Trek Southwest - Hiking and Camping the Desert Southwest

Desert Survival Kit – Pocket Version

in Outdoor Gear

Caution:  This desert survival kit is not intended for a zombie apocalypse or to help you hide from the government in the wilderness. This survival kit is only intended to help keep you alive in a desert wilderness while trying to become un-lost.

As with any survival advice you find anywhere, be it on the internet or otherwise, do your own research, seek expert advice, and tailor it to fit your specific needs and situation. The items below are only what I personally carry in my pocket survival kit and may not be the best fit for you in a particular situation.

Desert Survival Kit Contents

Desert Survival Kit Container

Desert-Survival-Kit-Soap-DishSoap Dish – I prefer the plastic travel soap dishes with the top that slides over the bottom. They’re fairly airtight and can hold a bit more supplies than something small like an Altoids can. Just be sure you don’t get one that has the drain holes in the bottom.

Your soap dish can be used as a cup in a pinch, but don’t try boiling water in it since it could potentially leach toxic chemicals into your water.

Duct Tape – Wrap a 3′ (or longer) piece around your soap dish once you have it packed with everything you’re gong to put in it. You can use the tape to patch holes in containers and clothes and to mark trails, along with hundreds of other uses.

I used regular silver duct tape on my kit, but day-glo orange is much better. Remember, you want to get found, not hide from the zombies. The bright, contrasting color will stick out to anybody looking for you.

Desert Survival Kit

When wrapping your kit, try not to crinkle up the tape too much. It could make it harder to use in the event you need it.

Also, when you need to take it off to get into your kit, try to save as much as possible. You can wrap it around your trekking pole to make it easy to get to and to save as much as possible.


Desert Survival Kit KnifeKnife – A knife is one of the most important tools you can carry.  You should always carry a good quality knife on you beyond your survival kit, so carrying a back-up in your pocket survival kit is a must. I carry a Boker Subcom F Folding Pocket Knife because I like the combination serrated and regular blade and it’s easy to put a good edge on it. If you want to make it a little thinner to fit in your kit better, you can take the belt clip off of it with a small star wrench.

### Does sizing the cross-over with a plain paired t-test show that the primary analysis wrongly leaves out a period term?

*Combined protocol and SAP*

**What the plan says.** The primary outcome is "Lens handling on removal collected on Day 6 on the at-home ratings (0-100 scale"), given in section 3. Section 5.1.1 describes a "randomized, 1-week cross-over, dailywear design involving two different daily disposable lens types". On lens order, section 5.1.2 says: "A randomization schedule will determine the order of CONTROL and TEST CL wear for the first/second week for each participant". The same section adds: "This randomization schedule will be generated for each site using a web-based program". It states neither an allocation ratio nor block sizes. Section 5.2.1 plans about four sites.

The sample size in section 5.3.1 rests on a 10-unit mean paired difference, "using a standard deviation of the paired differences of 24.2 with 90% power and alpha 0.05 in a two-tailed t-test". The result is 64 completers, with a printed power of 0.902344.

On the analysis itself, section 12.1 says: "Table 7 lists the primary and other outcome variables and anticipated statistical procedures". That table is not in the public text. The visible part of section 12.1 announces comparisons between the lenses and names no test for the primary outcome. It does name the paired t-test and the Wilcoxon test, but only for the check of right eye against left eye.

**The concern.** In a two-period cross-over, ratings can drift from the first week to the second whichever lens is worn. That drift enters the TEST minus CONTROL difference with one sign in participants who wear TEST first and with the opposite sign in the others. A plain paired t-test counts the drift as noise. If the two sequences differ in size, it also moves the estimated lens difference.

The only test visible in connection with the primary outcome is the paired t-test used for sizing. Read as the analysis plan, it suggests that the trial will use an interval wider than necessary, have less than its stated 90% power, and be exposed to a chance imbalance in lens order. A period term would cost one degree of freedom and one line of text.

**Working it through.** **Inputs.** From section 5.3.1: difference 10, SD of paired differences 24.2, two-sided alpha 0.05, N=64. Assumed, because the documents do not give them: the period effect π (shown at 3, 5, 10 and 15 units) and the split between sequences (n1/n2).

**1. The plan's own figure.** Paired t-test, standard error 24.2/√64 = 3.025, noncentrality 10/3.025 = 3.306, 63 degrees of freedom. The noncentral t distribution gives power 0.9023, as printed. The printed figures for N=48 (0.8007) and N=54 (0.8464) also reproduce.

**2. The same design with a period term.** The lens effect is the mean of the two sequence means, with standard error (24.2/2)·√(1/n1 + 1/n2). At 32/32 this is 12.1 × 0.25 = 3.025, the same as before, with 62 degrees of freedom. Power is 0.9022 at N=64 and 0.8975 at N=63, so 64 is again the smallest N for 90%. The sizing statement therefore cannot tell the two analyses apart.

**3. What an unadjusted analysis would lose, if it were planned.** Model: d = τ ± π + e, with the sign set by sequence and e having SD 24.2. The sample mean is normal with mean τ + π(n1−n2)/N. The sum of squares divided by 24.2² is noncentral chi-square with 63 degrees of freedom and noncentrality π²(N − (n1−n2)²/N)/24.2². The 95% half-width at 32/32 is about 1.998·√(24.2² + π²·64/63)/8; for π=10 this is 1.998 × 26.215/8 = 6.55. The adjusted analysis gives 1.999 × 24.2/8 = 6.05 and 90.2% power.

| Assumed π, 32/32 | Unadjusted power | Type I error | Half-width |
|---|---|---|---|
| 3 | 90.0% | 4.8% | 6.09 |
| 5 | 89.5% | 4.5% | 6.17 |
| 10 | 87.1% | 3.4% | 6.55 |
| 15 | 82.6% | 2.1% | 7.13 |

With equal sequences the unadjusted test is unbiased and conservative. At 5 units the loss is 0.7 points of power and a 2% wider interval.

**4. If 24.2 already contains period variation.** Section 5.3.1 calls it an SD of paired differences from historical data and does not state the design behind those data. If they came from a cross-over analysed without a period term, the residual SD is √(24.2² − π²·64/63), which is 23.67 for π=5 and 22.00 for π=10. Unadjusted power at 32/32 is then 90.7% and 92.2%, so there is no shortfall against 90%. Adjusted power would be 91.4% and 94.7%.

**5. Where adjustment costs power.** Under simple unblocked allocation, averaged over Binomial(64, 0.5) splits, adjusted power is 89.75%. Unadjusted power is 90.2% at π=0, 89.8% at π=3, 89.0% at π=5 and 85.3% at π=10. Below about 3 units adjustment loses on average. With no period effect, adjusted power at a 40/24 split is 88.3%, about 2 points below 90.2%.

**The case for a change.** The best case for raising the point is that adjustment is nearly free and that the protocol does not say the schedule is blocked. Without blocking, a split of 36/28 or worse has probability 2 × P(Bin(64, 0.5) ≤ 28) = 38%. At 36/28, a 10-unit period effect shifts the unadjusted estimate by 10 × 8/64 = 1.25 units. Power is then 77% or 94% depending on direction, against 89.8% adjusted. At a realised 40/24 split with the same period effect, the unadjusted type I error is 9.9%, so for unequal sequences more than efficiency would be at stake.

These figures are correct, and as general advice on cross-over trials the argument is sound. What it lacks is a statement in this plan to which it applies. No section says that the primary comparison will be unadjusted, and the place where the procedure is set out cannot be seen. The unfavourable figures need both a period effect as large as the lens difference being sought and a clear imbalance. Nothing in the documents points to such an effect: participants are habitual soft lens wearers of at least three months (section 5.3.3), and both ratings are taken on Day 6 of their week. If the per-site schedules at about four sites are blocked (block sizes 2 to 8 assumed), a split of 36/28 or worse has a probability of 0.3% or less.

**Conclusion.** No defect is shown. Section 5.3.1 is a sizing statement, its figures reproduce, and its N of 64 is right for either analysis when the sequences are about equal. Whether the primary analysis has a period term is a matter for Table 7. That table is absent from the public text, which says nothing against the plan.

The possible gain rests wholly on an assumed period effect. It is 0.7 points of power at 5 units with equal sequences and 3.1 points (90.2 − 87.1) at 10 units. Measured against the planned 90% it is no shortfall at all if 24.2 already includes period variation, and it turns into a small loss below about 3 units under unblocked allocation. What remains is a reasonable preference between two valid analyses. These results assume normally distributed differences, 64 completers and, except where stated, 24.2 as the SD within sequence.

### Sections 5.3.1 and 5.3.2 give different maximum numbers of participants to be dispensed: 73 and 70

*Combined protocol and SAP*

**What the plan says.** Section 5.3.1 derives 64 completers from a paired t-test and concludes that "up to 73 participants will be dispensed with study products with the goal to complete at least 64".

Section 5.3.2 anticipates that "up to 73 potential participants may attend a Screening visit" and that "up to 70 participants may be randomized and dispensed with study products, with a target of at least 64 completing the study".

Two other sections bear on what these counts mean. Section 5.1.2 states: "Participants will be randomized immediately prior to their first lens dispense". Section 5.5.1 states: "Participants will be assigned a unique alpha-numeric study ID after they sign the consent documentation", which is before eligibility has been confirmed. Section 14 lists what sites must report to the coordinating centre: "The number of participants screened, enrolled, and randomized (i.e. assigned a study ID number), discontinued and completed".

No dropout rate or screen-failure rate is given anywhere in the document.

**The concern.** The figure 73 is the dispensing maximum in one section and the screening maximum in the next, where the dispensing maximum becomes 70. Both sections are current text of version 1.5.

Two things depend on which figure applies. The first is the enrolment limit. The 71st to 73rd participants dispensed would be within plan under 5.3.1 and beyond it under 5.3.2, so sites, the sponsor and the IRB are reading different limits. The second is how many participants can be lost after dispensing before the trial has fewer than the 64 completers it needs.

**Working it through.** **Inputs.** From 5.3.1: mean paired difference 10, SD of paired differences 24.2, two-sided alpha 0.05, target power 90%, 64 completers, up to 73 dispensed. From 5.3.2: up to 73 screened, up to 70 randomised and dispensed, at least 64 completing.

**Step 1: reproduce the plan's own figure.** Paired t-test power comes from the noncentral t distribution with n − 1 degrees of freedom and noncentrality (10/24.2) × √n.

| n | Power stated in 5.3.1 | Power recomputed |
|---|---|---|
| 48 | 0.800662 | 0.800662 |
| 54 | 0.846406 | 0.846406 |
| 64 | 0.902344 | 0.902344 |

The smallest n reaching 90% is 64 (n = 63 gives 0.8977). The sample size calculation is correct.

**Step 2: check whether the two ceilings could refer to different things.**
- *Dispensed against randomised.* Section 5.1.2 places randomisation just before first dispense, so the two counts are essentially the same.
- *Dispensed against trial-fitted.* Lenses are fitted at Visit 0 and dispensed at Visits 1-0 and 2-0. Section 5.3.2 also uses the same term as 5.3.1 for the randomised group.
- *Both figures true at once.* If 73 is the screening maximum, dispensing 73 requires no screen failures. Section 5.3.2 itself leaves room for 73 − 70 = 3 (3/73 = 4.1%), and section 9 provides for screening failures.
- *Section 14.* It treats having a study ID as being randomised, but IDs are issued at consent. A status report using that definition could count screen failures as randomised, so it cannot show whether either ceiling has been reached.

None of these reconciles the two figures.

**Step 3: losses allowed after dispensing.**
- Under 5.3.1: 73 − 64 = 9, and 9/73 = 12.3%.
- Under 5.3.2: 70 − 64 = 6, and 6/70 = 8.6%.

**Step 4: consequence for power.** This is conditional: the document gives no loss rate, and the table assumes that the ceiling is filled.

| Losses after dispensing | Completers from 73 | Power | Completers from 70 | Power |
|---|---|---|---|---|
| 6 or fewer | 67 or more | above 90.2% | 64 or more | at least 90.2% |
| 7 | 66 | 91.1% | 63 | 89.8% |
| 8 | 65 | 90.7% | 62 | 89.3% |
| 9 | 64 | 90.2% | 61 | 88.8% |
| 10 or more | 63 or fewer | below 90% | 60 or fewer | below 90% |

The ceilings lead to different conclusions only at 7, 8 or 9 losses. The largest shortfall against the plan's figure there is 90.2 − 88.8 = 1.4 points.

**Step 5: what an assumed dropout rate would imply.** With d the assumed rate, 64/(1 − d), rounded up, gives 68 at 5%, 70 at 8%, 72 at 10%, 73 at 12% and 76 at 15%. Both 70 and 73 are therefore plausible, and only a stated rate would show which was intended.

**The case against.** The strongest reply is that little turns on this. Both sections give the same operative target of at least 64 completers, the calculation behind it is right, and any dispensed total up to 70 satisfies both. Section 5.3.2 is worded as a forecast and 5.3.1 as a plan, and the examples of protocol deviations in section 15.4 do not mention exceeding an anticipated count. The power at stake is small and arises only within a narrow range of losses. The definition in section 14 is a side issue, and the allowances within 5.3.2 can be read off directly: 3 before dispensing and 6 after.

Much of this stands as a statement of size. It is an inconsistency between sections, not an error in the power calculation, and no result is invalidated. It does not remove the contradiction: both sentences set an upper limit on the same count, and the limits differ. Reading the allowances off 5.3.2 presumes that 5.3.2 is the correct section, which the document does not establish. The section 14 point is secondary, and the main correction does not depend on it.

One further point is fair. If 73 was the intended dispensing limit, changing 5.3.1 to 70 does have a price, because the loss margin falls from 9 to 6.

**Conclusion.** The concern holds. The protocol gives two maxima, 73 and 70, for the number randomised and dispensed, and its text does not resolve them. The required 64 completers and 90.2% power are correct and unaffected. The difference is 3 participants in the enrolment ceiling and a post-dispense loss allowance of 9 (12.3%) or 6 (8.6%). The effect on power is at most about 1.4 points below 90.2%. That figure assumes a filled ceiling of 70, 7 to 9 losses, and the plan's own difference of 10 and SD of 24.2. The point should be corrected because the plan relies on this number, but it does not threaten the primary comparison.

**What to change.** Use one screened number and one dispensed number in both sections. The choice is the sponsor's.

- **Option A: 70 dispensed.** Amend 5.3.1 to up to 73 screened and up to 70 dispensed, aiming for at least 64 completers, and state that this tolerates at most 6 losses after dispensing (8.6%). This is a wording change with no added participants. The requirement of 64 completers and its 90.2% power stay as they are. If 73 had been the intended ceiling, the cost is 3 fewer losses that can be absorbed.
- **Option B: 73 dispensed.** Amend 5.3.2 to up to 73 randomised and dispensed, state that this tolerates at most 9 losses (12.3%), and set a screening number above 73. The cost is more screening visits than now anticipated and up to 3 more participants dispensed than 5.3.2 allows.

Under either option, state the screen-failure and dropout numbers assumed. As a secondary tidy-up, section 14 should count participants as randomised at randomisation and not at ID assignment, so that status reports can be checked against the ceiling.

Note:  I’m not suggesting that the Boker Subcom F is the premiere small folding knife and it’s the only thing you should consider putting in your desert survival kit, it’s just what I like. If you find something better and it fits into your kit, awesome, put it in there. There are thousands of high quality knives on the market. Choose the best one for you.

Pencil and Paper – It’s helpful to be able to take notes while traveling. Additionally, if you are leaving a vehicle, bicycle, or other transportation behind (although, in most cases, it’s not the best option to leave your vehicle) to make your way back to civilization, you can use it to leave a note for search and rescue in case they arrive at your vehicle before finding you. I didn’t add pencil and paper into my personal kit due to it not fitting, but it’s something you should consider.

Plastic Bag – Reynolds Turkey Sized Oven Bags are nice and compact and durable at the same time.  They can be useful for holding water or water proofing your supplies.

Heavy Duty Aluminum Foil – Signaling, use as a cup and for boiling, etc.. A 20″ x 20″ piece folded to fit neatly in your kit. Make sure it’s heavy duty though, regular foil tears too easily under much use.

X-Acto Knife Blades – For fine work as well as a backup for your pocket knife.

LED Flashlight – A small keychain LED Flashlight (with the chain removed) will easily fit into your desert survival kit.


Water is one of the most important things you’ll need in the desert, and at the same time is one of the most difficult to obtain. You need at least a gallon of water per person per day, and as much as four gallons per person per day if you’re hiking in the hottest parts of the day in the heat of the summer.

Potable Aqua for a Desert Survival KitWater Purification Tablets – You should be certain that any water purification technique you use is effective against Giardia. Keep in mind when using chemical treatments like these tablets, or filters and boiling, that they do little to nothing to remove chemical pollutants. With that in mind, it’s best to get water from sources with algae and plenty of insect life. If it doesn’t look like it’s full of life, it could be chemically tainted, move on.

I put my tablets in a small zipper bag to save space. You should understand that if you do this, it will reduce the shelf life from about four years to about nine months. I just replace them whenever I replace the first to go out of date of my medication.

Creating Fire

Lighters – A couple of the small Bic lighters work great. I stick to the Bic Brand because they seem to be the most reliable. I accidentally left one next to my BBQ pit for a couple of months in the rain and sun and it still worked when I picked it up again. Just remember, if you put a lighter in your desert survival kit, you’re going to want to keep it out of the sun. If it gets too hot, it could explode. Also, when you put them in your kit, make sure the butane button isn’t pressed or you could end up with empty lighters when you need them.